The practices, the workouts, the video sessions, the four-hour games — it adds up to 45-hour sport weeks during the season for college football players in the National Collegiate Athletic Association’s top competitive level.
In addition to their athletic time commitments, players in Division I’s Football Bowl Subdivision (formerly I-A) reported spending on average 40 hours on academic activities, according to a study of athletes’ engagement, released by the NCAA during its annual convention in Nashville.
Rules dictate that major-college football coaches can occupy only 20 hours of their players’ time per week (not including travel), but athletes often work out on their own after practice, and many report that they’d like to log more hours if they could. The athletic time estimate includes the sum of hours players spend in both physical activities and prep work such as meetings and team functions.
The report didn’t include questions about whether coaches were asking athletes to spend more than the allotted time on football-related activities. The 45-hour mark was concerning to some at the meeting who wondered whether coaches' pressure played any role.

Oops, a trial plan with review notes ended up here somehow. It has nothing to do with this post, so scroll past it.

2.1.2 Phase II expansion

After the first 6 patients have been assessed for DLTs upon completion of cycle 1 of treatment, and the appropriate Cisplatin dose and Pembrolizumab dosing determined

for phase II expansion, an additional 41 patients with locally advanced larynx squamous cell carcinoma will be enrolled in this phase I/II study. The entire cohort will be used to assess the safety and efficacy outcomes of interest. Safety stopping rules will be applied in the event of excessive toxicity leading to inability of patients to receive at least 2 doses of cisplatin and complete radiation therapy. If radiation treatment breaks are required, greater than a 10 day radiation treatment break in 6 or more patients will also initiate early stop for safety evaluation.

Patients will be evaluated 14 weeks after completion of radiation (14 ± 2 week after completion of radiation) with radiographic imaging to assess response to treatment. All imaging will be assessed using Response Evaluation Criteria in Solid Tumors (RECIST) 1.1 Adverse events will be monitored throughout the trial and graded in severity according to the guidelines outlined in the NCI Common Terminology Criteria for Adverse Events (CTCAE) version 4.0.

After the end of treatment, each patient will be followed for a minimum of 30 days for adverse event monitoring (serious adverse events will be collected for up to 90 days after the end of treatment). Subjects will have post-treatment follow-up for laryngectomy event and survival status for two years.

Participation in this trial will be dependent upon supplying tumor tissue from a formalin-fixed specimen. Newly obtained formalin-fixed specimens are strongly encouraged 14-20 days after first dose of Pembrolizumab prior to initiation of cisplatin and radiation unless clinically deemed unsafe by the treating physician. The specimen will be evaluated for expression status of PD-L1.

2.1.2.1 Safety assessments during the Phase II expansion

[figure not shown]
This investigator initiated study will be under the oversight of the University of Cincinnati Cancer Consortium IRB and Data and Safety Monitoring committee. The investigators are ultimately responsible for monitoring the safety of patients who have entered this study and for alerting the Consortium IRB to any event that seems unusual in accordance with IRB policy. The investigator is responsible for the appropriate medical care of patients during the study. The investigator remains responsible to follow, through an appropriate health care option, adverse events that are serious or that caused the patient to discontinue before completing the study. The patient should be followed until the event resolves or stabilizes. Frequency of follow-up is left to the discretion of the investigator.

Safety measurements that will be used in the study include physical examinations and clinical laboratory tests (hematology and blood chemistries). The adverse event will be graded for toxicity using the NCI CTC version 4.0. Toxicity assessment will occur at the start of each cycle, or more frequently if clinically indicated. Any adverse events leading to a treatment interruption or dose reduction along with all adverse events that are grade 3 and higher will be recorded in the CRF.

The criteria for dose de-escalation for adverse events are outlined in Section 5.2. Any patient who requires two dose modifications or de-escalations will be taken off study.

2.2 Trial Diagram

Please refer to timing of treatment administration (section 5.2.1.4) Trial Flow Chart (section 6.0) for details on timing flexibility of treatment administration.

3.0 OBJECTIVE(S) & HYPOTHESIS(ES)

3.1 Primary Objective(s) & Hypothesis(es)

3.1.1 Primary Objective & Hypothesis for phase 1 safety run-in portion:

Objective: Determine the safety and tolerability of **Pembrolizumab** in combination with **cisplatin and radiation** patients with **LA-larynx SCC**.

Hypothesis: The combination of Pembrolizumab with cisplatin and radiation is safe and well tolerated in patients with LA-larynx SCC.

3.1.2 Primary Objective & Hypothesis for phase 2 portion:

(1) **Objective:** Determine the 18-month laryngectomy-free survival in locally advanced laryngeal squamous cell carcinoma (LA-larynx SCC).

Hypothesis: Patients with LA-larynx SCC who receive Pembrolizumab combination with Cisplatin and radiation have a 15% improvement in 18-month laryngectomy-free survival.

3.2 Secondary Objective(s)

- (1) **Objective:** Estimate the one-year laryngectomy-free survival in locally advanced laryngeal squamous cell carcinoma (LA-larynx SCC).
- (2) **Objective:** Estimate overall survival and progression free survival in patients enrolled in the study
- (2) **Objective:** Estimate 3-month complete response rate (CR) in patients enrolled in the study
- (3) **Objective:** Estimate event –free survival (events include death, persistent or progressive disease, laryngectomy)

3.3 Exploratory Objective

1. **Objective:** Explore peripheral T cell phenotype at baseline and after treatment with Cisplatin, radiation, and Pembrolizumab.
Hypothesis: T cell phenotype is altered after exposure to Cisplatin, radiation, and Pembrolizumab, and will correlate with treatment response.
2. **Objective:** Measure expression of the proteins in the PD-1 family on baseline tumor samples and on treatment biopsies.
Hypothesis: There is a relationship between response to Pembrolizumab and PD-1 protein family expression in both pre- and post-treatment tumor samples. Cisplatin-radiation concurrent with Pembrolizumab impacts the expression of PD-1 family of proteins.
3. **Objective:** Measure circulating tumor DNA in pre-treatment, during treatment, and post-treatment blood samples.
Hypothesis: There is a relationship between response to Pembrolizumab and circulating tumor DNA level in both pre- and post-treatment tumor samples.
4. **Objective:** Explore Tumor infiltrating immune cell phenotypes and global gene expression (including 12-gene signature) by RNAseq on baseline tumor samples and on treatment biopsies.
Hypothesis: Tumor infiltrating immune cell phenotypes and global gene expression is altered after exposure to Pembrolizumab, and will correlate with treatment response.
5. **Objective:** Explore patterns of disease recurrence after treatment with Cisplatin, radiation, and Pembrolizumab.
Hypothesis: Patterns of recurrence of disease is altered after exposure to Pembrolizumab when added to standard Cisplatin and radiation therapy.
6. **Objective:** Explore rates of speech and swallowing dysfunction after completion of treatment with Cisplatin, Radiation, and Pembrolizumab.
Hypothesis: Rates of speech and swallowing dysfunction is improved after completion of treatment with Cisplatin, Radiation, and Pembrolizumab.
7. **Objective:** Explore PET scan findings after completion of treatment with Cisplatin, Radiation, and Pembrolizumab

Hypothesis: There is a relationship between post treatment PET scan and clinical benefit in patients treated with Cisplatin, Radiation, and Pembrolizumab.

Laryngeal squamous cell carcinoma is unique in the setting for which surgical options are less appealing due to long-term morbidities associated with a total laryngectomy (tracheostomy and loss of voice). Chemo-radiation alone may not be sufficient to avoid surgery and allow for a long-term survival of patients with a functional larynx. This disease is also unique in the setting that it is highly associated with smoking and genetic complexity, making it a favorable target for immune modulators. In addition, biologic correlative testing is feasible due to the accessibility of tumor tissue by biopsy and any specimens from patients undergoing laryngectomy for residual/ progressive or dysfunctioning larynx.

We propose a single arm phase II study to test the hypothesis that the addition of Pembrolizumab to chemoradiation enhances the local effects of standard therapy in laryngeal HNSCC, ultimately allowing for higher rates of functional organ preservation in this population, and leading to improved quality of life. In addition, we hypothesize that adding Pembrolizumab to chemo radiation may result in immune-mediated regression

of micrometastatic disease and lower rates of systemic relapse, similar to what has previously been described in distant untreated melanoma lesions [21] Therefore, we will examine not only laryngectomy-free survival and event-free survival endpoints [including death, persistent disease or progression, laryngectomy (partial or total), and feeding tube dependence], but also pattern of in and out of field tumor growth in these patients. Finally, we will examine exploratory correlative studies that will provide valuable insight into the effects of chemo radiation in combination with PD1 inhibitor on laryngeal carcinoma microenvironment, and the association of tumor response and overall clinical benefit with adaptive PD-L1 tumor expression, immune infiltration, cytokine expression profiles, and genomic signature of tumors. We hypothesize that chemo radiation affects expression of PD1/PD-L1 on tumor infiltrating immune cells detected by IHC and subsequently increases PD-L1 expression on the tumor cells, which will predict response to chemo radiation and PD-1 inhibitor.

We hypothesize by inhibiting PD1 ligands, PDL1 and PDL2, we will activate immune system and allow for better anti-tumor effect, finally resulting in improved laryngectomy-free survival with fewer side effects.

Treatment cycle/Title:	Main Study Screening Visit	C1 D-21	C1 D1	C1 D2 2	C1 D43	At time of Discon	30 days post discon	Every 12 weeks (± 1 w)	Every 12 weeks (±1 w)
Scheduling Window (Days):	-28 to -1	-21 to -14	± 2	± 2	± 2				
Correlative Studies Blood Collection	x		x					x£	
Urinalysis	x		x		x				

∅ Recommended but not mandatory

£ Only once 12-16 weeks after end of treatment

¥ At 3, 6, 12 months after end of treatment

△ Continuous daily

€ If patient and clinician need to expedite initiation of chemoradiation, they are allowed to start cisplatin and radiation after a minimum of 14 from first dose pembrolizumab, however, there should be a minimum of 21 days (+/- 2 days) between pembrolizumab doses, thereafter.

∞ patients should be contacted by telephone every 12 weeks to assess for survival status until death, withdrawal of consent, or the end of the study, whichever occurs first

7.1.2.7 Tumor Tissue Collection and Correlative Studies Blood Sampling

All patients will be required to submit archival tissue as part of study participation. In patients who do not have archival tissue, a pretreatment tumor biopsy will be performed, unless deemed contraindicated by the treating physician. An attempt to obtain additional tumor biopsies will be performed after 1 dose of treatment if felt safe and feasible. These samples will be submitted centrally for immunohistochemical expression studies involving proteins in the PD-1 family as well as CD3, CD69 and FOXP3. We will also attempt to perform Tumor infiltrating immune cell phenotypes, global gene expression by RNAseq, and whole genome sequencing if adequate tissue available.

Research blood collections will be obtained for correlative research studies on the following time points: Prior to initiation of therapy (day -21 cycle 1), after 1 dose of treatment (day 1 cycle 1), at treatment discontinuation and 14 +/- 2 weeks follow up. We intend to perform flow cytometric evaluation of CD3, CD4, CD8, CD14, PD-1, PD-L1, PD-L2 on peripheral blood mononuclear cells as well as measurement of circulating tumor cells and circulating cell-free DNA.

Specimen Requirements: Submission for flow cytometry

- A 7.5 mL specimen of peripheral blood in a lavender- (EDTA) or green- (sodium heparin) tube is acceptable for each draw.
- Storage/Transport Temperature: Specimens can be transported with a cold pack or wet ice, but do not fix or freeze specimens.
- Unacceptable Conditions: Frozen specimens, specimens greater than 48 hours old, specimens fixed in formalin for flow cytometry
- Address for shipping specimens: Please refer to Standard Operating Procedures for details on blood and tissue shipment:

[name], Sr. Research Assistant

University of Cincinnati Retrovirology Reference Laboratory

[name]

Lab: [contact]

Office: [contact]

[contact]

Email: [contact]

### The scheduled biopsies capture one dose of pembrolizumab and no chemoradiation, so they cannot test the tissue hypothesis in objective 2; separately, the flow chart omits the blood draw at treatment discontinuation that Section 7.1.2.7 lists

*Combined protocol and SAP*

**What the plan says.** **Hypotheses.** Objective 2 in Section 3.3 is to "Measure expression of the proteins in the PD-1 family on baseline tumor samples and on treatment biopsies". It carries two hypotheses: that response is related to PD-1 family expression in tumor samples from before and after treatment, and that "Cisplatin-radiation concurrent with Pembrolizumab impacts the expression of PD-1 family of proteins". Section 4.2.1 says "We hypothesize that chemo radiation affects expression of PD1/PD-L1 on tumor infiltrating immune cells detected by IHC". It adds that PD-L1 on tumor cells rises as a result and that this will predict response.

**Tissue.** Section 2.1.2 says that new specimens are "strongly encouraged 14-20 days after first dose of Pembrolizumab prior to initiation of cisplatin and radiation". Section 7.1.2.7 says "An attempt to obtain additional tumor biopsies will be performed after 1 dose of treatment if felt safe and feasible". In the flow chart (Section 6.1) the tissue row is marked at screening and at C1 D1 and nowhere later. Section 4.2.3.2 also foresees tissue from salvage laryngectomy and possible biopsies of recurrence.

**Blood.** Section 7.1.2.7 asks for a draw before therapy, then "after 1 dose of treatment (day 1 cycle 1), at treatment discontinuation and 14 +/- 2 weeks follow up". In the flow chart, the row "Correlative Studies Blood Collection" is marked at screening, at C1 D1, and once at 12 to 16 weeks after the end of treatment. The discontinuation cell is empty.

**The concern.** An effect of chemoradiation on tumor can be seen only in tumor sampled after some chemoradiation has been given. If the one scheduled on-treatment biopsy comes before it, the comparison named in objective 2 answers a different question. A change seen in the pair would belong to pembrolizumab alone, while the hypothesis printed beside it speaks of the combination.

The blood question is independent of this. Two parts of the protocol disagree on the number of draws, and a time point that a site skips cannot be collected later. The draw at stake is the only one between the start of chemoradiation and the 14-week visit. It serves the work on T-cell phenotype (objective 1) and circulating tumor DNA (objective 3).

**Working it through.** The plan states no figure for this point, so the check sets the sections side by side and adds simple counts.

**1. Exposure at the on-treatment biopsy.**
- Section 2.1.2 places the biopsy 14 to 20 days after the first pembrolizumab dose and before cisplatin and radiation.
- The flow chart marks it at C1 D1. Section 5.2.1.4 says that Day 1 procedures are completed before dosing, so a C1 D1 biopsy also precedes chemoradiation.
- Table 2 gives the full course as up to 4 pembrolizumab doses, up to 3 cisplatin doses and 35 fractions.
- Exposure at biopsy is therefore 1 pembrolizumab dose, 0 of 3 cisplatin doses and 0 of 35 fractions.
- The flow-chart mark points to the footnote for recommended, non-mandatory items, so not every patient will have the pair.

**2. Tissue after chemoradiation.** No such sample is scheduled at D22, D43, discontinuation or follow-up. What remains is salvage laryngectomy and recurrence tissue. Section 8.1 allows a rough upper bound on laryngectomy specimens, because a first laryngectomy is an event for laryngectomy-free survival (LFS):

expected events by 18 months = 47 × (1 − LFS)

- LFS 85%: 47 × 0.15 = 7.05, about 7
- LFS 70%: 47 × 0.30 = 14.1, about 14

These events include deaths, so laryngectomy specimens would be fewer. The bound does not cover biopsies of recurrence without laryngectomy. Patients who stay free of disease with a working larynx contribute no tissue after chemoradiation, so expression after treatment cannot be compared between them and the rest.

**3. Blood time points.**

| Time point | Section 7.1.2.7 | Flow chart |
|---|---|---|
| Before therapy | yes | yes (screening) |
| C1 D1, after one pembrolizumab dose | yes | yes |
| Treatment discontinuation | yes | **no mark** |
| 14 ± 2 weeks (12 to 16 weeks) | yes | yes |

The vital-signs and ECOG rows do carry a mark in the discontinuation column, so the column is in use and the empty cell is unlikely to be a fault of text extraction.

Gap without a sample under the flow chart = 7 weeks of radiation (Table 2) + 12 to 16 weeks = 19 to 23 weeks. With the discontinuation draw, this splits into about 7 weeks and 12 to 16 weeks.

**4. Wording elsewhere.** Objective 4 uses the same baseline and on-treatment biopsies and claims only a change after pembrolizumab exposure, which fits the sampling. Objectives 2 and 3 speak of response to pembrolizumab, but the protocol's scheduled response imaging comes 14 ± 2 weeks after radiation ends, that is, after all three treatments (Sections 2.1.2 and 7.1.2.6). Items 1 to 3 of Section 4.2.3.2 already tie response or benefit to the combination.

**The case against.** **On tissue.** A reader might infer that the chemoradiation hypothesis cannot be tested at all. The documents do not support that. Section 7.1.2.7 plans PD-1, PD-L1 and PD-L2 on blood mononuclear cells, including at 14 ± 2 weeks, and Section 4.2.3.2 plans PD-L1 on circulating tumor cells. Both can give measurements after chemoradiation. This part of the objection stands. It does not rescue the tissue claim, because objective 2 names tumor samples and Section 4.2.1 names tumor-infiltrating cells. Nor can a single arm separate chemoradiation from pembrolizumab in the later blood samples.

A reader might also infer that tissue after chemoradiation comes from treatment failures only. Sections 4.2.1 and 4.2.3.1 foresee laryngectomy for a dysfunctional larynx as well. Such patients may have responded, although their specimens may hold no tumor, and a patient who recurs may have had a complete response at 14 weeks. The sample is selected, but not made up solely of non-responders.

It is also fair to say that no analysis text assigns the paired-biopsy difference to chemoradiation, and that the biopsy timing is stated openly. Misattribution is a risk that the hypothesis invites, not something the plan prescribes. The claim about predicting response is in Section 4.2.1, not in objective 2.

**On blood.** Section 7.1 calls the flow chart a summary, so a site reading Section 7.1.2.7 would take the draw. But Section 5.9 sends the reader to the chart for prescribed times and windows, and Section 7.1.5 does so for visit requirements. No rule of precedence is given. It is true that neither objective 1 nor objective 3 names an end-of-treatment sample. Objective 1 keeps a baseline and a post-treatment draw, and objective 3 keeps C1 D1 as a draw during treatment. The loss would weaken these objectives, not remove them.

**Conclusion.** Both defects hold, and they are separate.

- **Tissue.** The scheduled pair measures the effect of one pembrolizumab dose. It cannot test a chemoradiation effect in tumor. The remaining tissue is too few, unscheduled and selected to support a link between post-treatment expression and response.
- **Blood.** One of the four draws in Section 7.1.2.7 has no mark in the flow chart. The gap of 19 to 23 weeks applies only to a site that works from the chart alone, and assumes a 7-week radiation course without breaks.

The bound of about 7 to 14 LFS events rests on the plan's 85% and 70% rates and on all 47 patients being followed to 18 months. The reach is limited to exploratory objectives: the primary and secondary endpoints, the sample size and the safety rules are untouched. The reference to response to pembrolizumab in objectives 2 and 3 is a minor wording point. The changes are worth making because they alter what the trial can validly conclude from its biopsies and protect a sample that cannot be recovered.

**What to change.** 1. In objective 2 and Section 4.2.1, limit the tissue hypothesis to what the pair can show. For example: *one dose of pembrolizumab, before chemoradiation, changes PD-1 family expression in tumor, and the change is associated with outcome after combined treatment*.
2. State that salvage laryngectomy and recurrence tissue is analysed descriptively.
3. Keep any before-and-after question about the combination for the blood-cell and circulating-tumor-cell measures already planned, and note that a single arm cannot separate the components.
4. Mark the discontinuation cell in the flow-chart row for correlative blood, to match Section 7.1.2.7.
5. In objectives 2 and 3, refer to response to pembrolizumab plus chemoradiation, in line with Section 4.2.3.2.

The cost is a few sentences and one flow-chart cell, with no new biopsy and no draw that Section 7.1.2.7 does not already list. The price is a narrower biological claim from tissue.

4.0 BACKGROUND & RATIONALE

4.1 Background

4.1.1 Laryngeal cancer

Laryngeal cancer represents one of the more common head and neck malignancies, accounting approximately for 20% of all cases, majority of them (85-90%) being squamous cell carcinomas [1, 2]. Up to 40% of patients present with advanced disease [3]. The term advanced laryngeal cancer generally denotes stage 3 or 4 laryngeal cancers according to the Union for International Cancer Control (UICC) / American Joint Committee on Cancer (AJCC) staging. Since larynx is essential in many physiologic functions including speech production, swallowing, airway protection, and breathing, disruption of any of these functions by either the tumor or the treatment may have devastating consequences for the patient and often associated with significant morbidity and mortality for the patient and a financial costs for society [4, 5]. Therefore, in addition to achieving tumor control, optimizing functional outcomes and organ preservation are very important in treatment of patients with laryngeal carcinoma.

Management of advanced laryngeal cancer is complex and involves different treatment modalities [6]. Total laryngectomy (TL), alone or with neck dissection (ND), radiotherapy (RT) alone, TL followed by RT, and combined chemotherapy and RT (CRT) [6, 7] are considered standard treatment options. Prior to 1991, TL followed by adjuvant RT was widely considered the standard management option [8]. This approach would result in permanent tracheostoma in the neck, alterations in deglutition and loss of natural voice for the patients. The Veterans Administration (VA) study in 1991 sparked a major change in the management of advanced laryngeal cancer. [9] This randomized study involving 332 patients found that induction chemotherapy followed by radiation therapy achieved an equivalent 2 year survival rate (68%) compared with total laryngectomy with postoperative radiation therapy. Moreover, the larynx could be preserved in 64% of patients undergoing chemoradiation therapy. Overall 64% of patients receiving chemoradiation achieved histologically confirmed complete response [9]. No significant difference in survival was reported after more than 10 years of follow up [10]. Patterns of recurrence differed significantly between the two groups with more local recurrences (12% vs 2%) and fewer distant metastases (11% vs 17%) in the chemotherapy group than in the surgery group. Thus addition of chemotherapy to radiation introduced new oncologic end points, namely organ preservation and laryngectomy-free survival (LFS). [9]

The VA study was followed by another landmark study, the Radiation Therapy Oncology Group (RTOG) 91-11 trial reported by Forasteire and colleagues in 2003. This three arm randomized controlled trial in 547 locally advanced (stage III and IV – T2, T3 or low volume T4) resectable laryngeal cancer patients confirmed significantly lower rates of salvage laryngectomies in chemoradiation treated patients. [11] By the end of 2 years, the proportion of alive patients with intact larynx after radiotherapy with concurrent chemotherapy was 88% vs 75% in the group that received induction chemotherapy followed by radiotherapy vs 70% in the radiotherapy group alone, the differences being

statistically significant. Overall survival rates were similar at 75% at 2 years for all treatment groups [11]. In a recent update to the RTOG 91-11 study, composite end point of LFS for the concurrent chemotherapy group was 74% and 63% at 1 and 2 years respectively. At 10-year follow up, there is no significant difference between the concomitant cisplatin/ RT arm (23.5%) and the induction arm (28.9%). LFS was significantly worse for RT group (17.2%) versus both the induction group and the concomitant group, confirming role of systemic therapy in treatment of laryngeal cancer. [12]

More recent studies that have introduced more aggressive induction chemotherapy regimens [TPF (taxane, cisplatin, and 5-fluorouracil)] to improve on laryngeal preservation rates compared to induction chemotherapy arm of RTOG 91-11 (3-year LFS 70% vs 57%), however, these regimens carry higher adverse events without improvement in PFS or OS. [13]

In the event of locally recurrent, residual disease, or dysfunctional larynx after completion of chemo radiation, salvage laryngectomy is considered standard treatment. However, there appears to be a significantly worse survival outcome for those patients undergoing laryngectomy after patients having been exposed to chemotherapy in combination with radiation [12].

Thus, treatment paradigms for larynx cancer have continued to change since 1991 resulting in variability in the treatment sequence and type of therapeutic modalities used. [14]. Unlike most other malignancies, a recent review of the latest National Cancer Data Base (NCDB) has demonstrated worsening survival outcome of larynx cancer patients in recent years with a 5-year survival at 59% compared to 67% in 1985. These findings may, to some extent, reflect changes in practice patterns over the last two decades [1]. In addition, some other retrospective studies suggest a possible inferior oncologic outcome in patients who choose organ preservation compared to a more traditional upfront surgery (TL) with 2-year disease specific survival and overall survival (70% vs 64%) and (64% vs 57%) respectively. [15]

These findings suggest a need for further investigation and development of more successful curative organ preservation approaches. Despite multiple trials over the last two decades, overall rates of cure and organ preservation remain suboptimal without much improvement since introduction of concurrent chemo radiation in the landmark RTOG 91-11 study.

Myles Brand, the NCAA’s president, said it’s natural for the players to want to spend extra time playing and training, but added that “once you get past 40 hours, you’re really pushing it.”
Those surveyed in the Division I Football Championship Subdivision (formerly I-AA) reported spending on average 35 hours a week on athletic activities, with players in Division II and III indicating totals of 37 and 34 hours, respectively. Baseball players and men’s golfers were the only others to report spending more than 40 hours a week. And the plurality of students say they spend as much or more time on their sport out of season as they do in season.
Brand said he wasn’t surprised with other results showing that the majority of those surveyed identify themselves as athletes first and students second — with baseball players most likely to say so, followed by men’s basketball and football players. The analogy Brand used: Ask students studying music the same question, and they’d likely refer to themselves first as musicians.
Students who identified themselves as athletes first reported having slightly lower grade point averages than their counterparts. Nearly two-thirds of Division I students said their GPA would be higher had they not participated in a sport, compared to about half of Division II athletes and 40 percent of Division III players.